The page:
It was many years before I realized that the only reason I didn’t write any good stories was because I didn’t sit still long enough to finish them!  Now I have three novels published, and have received awards for my fiction and non-fiction writing.  I still remember the thrill I felt when I held my first book in my hand, and I still think about all the good stories that were never written because I didn’t think I could do it.

I started writing about families like my own.  Have you ever tried to write a story about someone in your family?  Has your little brother or sister done anything that might be part of a funny story?  Have your parents every given you a surprise that would make a good story?  Has your grandmother or grandfather ever told you a story about something that happened long ago?  I’ll bet you could write a really good story about your family, but you’ll never know if you don’t give it a try—and you’ll never feel the thrill of seeing your very own story in print if you don’t sit down and write it.
Writing Prompt: Write a story about you or someone in your family.
Have some fun. Include one or both of the following words: refugee, Lola.

Thank you, Dixiane Hallaj!

Books by Dixiane Hallaj: Born a Refugee, Refugee Without Refuge, It's Just Lola.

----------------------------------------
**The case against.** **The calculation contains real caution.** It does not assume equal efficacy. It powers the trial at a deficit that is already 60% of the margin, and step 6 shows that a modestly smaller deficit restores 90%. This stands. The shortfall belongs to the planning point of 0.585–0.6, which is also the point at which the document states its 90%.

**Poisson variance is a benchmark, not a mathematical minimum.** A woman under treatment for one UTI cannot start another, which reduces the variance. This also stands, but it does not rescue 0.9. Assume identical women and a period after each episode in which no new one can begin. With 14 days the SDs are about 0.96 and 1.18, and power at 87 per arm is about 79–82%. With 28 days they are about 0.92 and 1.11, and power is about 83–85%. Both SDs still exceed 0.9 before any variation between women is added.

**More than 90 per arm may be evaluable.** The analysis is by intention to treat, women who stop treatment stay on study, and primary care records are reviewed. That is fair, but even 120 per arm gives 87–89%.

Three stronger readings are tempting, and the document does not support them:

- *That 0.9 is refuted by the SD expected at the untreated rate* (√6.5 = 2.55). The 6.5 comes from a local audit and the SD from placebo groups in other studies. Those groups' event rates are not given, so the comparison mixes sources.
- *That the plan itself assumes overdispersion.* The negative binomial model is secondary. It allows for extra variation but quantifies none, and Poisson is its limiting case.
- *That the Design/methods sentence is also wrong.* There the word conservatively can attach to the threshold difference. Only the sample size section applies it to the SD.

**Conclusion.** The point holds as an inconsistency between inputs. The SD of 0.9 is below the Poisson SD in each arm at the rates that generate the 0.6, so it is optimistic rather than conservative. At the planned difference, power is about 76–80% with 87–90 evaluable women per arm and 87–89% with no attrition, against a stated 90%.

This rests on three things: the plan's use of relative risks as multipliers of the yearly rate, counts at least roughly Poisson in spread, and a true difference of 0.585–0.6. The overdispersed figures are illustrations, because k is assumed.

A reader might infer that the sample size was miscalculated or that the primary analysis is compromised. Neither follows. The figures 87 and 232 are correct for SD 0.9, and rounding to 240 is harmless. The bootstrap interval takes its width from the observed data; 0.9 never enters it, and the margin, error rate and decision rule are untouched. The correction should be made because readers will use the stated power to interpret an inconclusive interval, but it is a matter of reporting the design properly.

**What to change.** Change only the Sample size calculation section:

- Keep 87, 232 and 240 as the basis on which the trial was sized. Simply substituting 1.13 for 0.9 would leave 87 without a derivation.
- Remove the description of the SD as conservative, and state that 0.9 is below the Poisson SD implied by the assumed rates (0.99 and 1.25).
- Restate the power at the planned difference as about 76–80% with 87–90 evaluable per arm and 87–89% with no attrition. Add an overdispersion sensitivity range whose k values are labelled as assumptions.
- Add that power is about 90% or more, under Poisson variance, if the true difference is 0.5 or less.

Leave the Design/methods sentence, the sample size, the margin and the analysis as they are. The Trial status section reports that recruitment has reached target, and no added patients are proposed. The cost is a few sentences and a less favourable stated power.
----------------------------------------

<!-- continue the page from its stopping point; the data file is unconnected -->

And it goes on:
Born a Refugee
Refugee Without Refuge
It’s Just Lola



What's the Word Wednesday - Accept, Except

Accept is a verb and it means to receive. You accept a package from the delivery man. You accept a prize when you win the writing contest.

Except is usually a preposition and means to exclude. I like all vegetables except peas. They are too squishy.

Except can also be a verb meaning to exclude. Please except me from the decorating committee.


Write a story using the words accept and except.  If you’d like to share your writing, post it on the blog for a chance to receive a book as a gift from Storee Wryter.

Teachers: For a FREE e-book copy of Storee Wryter Gets a Dog send an email request to: 


Wednesday, October 17, 2012

What's the Word Wednesday - LITERALLY


OMG! Did you see my dad crumping? I literally died on the spot.

If you did, your friends would be visiting you in the cemetery and you probably wouldn't care that your dad did something silly.